In each of our personal journeys of healing cultural wounds, we wade through a wide spectrum of emotions, from intense, saturated, raw emotion, to a deep, peaceful acceptance of what is. Every point along that spectrum is sacred; every point along that spectrum is equally important, and we welcome words and artwork from any part of it.

Humans, historically and presently, experience cultural loss in a variety of ways including:

  • As Indigenous people, whose lands and lifeways are under constant assault the world over now, and have been for generations
  • As people whose land was, at one time, colonized and who have experienced the loss of cultural knowledge that accompanies prior colonization; or have experienced the devaluing of their folk practices through the ideological force of the colonizer.
  • As people who have been forcibly displaced in recent or prior generations, due to global economic forces and labor demands, and have lost touch with their cultural roots.
  • As people who were forcibly detained and displaced as a source of enslaved labor, with no economic benefits of their own, or for their progeny.
  • As people whose national autonomies and political movements have been abused and manipulated due to global, imperial forces, and who have become migrants as a consequence.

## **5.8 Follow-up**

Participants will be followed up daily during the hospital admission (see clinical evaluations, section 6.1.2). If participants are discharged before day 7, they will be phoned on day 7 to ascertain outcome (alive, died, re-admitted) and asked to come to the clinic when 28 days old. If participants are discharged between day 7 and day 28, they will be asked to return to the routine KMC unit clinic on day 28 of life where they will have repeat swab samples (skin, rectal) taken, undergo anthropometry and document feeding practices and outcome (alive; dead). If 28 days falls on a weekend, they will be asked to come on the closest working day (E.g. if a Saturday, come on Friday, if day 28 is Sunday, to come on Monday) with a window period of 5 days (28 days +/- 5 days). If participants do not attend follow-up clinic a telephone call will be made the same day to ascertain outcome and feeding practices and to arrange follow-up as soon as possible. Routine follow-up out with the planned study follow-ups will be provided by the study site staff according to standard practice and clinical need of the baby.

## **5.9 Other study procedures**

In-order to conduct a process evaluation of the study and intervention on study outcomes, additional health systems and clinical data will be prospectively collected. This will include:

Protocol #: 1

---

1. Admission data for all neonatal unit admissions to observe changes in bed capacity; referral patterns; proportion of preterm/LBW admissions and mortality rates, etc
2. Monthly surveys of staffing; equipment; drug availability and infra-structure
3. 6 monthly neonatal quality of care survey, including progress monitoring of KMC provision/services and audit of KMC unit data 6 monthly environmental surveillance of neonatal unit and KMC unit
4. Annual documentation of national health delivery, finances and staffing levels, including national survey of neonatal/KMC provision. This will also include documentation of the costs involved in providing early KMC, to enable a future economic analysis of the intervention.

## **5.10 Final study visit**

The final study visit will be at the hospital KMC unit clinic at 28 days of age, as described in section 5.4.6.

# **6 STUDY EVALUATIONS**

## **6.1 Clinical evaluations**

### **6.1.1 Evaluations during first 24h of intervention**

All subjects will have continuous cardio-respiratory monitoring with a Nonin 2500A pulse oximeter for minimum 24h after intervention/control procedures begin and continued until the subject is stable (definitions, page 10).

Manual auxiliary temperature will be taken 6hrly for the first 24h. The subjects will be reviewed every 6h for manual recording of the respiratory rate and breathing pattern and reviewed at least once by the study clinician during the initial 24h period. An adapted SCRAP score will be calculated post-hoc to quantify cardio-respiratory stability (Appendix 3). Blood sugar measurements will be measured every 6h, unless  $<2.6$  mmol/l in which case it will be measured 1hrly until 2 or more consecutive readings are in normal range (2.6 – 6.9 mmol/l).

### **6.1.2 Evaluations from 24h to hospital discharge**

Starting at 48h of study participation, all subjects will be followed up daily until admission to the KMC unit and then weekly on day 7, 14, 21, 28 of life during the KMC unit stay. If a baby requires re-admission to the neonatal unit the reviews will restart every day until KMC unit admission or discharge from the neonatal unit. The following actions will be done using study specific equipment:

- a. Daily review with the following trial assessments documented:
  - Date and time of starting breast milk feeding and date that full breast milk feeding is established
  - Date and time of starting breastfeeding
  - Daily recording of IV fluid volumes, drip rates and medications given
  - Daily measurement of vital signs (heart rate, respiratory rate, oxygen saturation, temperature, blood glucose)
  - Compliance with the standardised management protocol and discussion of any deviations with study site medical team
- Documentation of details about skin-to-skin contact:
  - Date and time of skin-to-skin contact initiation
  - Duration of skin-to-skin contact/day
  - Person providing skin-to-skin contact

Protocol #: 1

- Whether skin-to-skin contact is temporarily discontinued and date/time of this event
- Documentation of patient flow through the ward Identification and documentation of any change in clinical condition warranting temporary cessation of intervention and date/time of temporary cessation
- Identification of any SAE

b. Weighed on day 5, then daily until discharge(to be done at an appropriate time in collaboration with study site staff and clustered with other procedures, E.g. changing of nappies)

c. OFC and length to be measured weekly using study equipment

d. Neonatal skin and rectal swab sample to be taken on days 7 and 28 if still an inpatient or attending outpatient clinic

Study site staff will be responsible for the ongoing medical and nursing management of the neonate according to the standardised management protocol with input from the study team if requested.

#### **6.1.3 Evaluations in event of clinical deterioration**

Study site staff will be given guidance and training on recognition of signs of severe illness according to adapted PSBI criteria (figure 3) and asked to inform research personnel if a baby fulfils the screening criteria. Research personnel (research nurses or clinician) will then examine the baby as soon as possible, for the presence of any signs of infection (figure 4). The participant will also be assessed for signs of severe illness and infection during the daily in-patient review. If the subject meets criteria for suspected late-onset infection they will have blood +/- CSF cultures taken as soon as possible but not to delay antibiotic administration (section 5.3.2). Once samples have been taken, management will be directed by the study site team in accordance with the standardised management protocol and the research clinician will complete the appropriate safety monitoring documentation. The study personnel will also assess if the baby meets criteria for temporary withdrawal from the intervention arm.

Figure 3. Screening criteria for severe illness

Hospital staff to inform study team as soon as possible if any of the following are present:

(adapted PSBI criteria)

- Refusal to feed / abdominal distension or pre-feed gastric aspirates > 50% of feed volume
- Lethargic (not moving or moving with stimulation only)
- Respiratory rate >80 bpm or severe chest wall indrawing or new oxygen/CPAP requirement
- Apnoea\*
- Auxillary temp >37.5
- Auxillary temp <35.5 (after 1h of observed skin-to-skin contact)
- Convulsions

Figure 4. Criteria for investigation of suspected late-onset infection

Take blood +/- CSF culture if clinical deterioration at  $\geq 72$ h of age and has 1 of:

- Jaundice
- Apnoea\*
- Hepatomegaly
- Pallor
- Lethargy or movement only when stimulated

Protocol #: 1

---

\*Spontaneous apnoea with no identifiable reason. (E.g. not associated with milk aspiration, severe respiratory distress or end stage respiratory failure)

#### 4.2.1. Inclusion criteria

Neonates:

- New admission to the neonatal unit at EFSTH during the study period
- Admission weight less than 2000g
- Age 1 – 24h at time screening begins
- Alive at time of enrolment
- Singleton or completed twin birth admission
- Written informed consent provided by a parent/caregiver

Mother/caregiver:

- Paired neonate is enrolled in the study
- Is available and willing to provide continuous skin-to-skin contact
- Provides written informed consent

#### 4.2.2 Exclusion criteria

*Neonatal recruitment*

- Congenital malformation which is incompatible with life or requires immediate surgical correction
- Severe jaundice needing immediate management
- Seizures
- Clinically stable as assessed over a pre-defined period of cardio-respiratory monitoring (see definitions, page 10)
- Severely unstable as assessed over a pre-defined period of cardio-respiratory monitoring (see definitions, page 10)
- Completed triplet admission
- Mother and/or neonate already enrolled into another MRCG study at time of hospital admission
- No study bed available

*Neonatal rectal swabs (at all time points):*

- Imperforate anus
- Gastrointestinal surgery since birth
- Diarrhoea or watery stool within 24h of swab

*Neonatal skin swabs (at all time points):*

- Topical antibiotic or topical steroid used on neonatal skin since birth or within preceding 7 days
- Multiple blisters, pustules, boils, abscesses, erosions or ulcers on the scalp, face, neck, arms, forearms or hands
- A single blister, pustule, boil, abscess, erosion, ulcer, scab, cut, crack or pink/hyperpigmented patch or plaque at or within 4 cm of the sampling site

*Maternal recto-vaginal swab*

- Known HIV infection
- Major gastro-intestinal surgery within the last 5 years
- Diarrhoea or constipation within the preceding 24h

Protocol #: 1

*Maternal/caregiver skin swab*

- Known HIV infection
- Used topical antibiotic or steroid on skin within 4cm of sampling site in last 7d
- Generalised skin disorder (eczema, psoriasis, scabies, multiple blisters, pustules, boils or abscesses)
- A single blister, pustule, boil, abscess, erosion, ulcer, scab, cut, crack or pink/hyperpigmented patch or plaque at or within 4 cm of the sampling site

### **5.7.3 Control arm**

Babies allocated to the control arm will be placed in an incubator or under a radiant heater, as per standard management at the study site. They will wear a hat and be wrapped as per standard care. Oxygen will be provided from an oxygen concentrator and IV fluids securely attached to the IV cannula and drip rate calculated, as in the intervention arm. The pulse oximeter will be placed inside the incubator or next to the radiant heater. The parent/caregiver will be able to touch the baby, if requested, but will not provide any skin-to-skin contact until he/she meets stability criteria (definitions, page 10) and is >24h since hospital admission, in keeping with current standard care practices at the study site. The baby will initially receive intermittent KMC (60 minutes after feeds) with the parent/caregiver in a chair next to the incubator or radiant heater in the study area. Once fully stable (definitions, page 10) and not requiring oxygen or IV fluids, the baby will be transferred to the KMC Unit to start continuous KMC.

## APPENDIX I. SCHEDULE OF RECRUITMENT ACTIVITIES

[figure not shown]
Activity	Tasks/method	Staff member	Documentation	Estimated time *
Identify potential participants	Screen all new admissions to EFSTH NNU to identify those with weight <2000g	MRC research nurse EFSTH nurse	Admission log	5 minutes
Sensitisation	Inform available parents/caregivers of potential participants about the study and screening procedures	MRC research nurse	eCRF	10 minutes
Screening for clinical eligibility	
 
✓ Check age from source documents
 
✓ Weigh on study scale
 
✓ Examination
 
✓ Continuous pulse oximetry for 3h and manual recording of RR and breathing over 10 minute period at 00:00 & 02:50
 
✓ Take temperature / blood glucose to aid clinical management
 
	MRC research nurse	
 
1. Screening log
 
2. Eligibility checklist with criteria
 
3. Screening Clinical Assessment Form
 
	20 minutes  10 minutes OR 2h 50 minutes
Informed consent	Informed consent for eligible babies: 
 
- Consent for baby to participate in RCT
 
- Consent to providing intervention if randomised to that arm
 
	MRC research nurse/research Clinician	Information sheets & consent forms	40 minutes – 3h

• As people whose earlier ancestors were colonized (or were of an oppressed class), but whose more recent ancestors became the colonizer, or took on the role of the oppressor.
  • As people whose loss of land-based folk culture occurred so distantly in the past that they have forgotten such a culture existed, and subsequently, unknowingly attempt to obtain the cultural knowledge of others.
  • As people who have adopted many overlapping identities, or other identities which we haven’t covered here.


Themes we invite you to explore

Experiences of sacred rage, brokenheartedness, mourning, grief, denial and/or the shattering of denial in regards to your culture and sense of cultural identity

Experiences of acknowledgement, acceptance, rectification, healing, reconnecting to ancestral practices, lands, foods, plant medicine, crafts, music, people, stories. What, if anything, has helped heal your heart, and the hearts of your community?